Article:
Speed Reads

legal drama

A federal judge just struck down Trump's efforts to block a lawsuit that could make his finances public

The Trump Organization and its big-money foreign customers are going under the microscope.

A federal judge on Wednesday said that a lawsuit against President Trump can proceed, looking into whether Trump has violated the emoluments clause of the Constitution, The Washington Post reports. Trump's legal team fought to have the suit dismissed, but the attorneys general of Maryland and the District of Columbia will be allowed to sue the president over his business dealings.

The emoluments clause mandates that any federal official must not take gifts or payments from foreign governments. The clause is little-used, and modern interpretation varies, but it generally hasn't been a concern for sitting presidents because most other commanders in chief have been free of any ties to private businesses. Trump, however, still owns hotels and golf clubs all over the world. Even though he handed off day-to-day management of the Trump Organization, critics are concerned that some of his clientele is interested in a little more than a gold-encrusted ballroom for their event.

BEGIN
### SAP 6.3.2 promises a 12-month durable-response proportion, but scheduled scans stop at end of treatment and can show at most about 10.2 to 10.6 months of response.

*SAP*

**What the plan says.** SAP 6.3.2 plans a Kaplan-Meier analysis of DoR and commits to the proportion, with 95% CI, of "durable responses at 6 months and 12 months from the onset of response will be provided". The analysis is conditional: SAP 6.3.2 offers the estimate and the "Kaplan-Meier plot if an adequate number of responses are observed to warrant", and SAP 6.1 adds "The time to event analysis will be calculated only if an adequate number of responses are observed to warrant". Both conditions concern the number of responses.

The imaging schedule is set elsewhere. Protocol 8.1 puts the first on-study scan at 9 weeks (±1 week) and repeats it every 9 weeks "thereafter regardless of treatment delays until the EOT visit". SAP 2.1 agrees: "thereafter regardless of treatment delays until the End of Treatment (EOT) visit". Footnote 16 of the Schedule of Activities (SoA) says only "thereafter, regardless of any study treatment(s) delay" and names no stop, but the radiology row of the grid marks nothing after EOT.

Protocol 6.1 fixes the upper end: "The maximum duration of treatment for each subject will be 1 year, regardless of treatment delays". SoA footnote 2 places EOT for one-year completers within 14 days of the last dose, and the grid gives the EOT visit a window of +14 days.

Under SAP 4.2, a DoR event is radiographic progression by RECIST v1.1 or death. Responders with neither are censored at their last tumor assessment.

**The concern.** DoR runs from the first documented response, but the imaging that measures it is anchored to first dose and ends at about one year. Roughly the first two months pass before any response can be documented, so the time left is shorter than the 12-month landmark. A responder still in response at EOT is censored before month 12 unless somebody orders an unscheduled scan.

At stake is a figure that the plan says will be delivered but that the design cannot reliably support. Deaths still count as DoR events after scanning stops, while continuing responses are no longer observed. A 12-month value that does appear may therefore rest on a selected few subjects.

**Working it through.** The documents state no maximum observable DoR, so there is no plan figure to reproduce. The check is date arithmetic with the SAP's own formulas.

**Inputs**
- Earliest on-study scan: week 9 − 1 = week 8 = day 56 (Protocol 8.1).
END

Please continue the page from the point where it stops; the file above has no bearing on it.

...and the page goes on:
Foreign governments have been among the customer base contributing to the Trump Organization's soaring profits, and the plaintiffs in the lawsuit say that means Trump is breaking the law and opening himself up to conflicts of interest. Trump's team says that's not true, as officials are paying for a service or product, not just giving Trump a gift, reports the Post.

The plaintiffs want to take a look at Trump Organization records and open Trump up to discovery in the lawsuit, which would mean his financial books would be made public. Trump's attorneys could still appeal the decision to try and block the lawsuit from moving forward. Read more at The Washington Post.